US 6411403 B1
The present invention provides a fiber optic buffer tube made of a polyamide/polyolefin blend, where the polyamide/polyolefin blend comprises a blend of Nylon-6 and polyethylene. The present invention can also be viewed as a fiber optic cable. The fiber optic cable is constructed of at least one buffer tube and at least one transmission medium positioned within the buffer tube. The buffer tube is made of a polyamide/polyolefin blend, wherein the polyamide/polyolefin blend comprises a blend of a Nylon-6 and polyethylene. The Nylon-6 and polyethylene blend is about 50-90% Nylon-6 and about 10-50% polyethylene.
1. A fiber optic buffer tube composed of a polyamide/polyolefin blend, wherein the polyamide comprises approximately 50-90% of the blend and the polyolefin comprises approximately 10-50% of the blend, and wherein the polyamide/polyolefin is a blend of nylon-6 and polyethylene.
2. The buffer tube of
3. The buffer tube of
4. The buffer tube of
5. The buffer tube of
6. A fiber optic buffer tube comprising a blend of nylon-6 and polyethylene, wherein the nylon-6 and polyethylene blend is about 60-80% nylon-6 and about 20-40% polyethylene.
7. A fiber optic cable comprising:
at least one buffer tube comprised of a polyamide/polyolefin blend, wherein the polyamide/polyolefin blend comprises a blend of nylon-6 and polyethylene, wherein the nylon-6 and polyethylene blend is about 50-90% nylon-6 and about 10-50% polyethylene; and
at least one transmission medium positioned within the buffer tube.
8. The cable of
9. The cable of
10. The cable of
11. The cable of
12. A fiber optic cable comprising:
at least one buffer tube comprised of a blend of nylon-6 and polyethylene, wherein the nylon-6 and polyethylene blend is about 60-80% nylon-6 and about 20-40% polyethylene.
The present invention is generally related to fiber optic cables and, more particularly, is related to fiber optic buffer tubes.
Optical fiber cables have been in use in communications industries for a number of years to transmit information at very high rates over long distances. In an optical fiber cable the information is carried in the form of light signals through glass fibers. These fibers are protected from the environment and external stresses by the cable structure.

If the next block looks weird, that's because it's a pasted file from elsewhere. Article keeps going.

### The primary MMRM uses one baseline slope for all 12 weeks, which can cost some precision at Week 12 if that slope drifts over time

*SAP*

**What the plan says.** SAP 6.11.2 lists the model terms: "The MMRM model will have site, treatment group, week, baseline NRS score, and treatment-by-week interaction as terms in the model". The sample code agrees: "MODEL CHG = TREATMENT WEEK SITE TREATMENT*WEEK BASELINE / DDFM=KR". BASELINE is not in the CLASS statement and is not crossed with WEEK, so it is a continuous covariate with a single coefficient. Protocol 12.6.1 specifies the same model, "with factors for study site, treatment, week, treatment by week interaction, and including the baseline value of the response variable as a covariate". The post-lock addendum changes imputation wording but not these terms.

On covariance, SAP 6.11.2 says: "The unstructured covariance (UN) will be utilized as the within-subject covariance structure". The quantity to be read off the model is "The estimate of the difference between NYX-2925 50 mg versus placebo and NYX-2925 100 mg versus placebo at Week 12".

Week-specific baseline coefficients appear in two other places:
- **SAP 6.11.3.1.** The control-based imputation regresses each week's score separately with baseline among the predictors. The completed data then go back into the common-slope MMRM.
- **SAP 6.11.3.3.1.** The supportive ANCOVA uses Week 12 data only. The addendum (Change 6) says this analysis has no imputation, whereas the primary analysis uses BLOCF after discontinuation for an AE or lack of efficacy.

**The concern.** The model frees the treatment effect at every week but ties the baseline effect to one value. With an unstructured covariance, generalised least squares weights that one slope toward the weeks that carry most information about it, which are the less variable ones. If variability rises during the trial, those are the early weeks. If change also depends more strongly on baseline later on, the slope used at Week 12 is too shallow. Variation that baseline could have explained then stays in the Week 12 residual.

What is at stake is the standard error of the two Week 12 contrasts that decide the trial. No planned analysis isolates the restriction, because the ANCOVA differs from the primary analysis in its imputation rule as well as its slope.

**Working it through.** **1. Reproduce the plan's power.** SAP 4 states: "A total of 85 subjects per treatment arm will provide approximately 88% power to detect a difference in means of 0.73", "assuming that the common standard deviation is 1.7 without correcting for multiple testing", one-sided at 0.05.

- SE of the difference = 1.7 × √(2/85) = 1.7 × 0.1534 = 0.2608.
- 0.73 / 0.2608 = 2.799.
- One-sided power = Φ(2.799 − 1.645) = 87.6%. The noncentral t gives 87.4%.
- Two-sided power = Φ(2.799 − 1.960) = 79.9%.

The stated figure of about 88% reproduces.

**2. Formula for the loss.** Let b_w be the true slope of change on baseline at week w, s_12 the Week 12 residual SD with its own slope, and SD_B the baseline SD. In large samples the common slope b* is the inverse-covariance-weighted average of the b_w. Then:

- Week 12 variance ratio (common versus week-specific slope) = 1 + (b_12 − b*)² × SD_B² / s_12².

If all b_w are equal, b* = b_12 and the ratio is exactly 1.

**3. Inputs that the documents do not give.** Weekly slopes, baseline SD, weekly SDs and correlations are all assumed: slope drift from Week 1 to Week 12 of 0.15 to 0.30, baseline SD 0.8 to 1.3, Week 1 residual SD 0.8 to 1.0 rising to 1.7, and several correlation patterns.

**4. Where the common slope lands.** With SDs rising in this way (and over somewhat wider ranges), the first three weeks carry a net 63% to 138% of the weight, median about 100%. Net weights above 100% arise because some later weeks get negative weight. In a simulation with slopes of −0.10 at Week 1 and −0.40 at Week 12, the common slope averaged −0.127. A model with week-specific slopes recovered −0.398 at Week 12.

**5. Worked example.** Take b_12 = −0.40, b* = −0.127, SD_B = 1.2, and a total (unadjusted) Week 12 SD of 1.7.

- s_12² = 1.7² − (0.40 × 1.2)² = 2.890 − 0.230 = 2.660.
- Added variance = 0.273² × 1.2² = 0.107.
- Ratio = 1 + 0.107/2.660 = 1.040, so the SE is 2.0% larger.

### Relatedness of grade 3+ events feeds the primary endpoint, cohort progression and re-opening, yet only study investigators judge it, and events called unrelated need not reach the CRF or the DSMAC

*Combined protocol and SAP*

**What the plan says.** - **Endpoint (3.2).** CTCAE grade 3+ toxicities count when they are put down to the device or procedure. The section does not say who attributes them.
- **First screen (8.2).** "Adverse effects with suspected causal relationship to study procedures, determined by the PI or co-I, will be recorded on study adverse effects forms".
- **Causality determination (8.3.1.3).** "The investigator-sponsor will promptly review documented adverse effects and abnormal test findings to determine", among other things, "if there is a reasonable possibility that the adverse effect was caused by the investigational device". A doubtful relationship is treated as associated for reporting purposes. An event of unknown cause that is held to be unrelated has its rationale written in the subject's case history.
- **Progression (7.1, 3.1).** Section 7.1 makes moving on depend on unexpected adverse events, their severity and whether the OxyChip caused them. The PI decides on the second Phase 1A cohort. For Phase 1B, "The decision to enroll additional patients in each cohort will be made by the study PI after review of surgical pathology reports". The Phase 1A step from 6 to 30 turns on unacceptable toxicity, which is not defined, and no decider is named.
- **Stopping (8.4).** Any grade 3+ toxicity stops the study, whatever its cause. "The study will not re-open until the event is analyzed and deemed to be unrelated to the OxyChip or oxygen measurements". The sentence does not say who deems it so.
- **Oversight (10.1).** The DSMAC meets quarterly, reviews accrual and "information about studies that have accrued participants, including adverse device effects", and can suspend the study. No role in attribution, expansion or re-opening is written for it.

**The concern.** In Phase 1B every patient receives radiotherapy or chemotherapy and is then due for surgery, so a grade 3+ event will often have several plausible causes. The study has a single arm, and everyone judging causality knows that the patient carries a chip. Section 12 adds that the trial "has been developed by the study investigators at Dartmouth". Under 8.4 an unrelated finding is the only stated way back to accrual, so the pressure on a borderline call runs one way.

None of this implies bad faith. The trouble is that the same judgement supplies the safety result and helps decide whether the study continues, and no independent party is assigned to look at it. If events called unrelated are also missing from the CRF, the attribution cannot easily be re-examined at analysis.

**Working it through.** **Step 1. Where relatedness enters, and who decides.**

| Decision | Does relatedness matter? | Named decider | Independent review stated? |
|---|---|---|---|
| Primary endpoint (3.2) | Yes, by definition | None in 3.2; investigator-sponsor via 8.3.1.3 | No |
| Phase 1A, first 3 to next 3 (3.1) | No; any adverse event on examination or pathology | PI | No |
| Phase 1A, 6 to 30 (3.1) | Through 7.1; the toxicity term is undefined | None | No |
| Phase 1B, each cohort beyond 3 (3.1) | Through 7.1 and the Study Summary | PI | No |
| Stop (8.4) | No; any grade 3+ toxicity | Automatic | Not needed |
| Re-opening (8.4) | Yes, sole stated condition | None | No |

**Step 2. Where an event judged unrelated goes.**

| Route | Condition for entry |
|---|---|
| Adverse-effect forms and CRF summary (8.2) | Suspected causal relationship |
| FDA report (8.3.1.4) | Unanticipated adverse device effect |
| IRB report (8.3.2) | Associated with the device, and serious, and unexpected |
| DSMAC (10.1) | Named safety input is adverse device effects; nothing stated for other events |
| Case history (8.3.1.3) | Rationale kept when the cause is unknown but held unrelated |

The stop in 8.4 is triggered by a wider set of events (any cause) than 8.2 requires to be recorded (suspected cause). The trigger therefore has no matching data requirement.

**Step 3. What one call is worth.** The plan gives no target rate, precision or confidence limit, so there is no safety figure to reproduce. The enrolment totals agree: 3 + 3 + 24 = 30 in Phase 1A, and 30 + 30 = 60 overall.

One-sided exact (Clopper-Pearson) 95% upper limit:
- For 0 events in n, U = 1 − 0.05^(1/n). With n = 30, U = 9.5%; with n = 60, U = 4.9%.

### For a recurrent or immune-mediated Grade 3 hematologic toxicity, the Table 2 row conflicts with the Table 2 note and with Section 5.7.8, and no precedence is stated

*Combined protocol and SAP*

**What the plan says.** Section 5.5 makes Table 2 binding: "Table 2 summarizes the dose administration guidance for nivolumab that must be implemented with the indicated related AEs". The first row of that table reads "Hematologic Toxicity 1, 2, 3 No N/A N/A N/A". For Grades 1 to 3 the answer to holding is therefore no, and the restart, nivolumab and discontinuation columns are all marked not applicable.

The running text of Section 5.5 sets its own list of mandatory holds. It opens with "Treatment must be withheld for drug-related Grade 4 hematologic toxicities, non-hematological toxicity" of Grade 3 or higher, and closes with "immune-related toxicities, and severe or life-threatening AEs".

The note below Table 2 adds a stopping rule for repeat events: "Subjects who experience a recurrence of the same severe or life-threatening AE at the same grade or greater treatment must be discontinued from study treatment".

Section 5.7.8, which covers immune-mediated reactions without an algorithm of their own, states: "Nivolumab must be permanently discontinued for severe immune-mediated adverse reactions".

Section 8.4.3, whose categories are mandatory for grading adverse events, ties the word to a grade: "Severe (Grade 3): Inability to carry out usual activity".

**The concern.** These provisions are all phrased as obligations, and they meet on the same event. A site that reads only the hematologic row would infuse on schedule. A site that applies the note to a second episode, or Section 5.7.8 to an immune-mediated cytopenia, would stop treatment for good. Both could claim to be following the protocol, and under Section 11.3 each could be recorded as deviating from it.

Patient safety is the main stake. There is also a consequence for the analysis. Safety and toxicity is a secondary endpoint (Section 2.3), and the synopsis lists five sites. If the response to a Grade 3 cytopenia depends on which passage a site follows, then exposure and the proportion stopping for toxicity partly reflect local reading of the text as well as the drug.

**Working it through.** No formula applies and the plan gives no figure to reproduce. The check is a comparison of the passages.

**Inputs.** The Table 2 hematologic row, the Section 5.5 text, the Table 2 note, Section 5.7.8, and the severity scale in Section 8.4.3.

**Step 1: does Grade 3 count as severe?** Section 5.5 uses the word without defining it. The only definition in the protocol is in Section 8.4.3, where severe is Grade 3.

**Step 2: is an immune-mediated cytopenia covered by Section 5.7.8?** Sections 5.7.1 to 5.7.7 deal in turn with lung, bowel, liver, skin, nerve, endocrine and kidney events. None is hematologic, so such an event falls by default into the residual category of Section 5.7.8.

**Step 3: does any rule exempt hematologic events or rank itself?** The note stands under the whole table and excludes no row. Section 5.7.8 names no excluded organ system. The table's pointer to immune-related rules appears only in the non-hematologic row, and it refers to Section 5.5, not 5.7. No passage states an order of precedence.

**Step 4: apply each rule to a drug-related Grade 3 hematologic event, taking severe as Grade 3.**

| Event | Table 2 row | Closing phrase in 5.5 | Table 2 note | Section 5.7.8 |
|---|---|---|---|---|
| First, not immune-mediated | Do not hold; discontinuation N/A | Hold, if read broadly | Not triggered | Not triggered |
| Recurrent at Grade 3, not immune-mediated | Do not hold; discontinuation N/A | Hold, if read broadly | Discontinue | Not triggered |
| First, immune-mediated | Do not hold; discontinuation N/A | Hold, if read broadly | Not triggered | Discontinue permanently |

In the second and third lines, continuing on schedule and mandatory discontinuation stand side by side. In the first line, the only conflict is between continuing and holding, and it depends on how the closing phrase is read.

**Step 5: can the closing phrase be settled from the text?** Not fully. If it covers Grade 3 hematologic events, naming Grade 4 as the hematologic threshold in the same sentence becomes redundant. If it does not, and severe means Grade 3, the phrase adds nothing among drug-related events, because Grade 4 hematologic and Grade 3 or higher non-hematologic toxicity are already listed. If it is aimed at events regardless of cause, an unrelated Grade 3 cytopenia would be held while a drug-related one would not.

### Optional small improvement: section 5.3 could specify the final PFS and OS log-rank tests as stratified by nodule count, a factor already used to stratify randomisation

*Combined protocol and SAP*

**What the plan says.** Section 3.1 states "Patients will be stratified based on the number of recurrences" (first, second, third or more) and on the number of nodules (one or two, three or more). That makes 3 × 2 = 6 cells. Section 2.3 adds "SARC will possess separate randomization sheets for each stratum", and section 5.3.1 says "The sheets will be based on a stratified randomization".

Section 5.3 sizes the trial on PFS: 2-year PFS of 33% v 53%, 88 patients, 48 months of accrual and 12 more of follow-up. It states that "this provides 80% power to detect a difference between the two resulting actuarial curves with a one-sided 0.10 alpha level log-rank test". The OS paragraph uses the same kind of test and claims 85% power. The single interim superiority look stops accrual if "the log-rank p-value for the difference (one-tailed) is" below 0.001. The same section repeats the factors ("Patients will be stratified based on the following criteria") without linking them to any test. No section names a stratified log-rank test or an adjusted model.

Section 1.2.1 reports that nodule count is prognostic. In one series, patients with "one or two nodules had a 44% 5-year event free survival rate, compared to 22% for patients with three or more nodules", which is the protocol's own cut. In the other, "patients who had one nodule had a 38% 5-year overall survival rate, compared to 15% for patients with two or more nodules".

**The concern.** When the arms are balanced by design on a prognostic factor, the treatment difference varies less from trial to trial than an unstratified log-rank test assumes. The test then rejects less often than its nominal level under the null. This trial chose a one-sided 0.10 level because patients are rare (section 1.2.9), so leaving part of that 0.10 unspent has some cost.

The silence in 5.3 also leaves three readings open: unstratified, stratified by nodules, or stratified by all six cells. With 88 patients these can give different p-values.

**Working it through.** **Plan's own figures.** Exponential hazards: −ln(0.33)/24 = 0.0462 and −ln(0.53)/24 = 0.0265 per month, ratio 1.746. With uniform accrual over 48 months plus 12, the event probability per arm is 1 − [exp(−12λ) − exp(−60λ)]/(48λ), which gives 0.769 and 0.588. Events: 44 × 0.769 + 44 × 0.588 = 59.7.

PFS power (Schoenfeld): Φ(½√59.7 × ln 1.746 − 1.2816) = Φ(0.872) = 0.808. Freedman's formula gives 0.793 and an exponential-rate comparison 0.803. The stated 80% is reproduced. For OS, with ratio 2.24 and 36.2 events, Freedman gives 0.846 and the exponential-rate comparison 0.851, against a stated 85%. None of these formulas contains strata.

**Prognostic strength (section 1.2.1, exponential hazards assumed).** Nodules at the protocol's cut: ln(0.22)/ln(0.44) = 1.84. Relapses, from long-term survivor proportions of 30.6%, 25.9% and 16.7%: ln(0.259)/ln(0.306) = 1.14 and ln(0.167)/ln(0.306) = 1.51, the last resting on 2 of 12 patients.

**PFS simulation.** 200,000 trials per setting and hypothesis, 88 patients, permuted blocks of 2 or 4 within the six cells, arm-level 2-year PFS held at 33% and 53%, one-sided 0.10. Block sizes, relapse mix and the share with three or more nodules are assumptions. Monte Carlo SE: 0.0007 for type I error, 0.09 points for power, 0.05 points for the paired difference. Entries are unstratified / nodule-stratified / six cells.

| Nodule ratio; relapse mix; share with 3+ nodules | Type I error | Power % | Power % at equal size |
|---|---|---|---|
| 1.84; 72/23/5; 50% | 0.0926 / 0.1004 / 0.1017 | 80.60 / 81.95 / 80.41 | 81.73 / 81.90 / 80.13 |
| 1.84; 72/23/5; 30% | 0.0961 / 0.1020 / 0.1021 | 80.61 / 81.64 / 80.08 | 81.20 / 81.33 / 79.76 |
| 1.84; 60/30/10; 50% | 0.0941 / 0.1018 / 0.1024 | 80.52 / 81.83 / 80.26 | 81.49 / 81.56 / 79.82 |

Optical fiber cables may be classified into three general classifications based on cable structure: loose tube, slotted core, and monotube. In loose tube optical fiber cables, the optical fibers lie in a plurality of optical fiber buffer tubes which are generally filled with some type of water blocking compound such as a gel. The loose tube buffer tubes are stranded around a central strength member. In the loose tube design, in addition to the buffer tubes, filler rods may be stranded around the central member in order to provide symmetry in design for fiber counts lower than that of a full fiber count cable. The filler rods may be made of a solid or a cellular polymer.
In a slotted core cable the optical fiber reside in channels or slots that are generally filled with a water-blocking gel. The channel or slots are symmetrically placed round the central core and form helical or reverse-helical grooves extending along the longitudinal axis of the cable for receiving one or more optical fibers. In order to ensure that the optical fibers are not subject to destructive tensile and compressive stresses when the cable is bent, each slot may be made so as to follow a helical path. Thus, at a curved part of a cable, an optical fiber experiences compression and tension, and over the length of the curve the stresses at least partially cancel out. In some cables, the direction of lay of the helices may reverse at periodic intervals.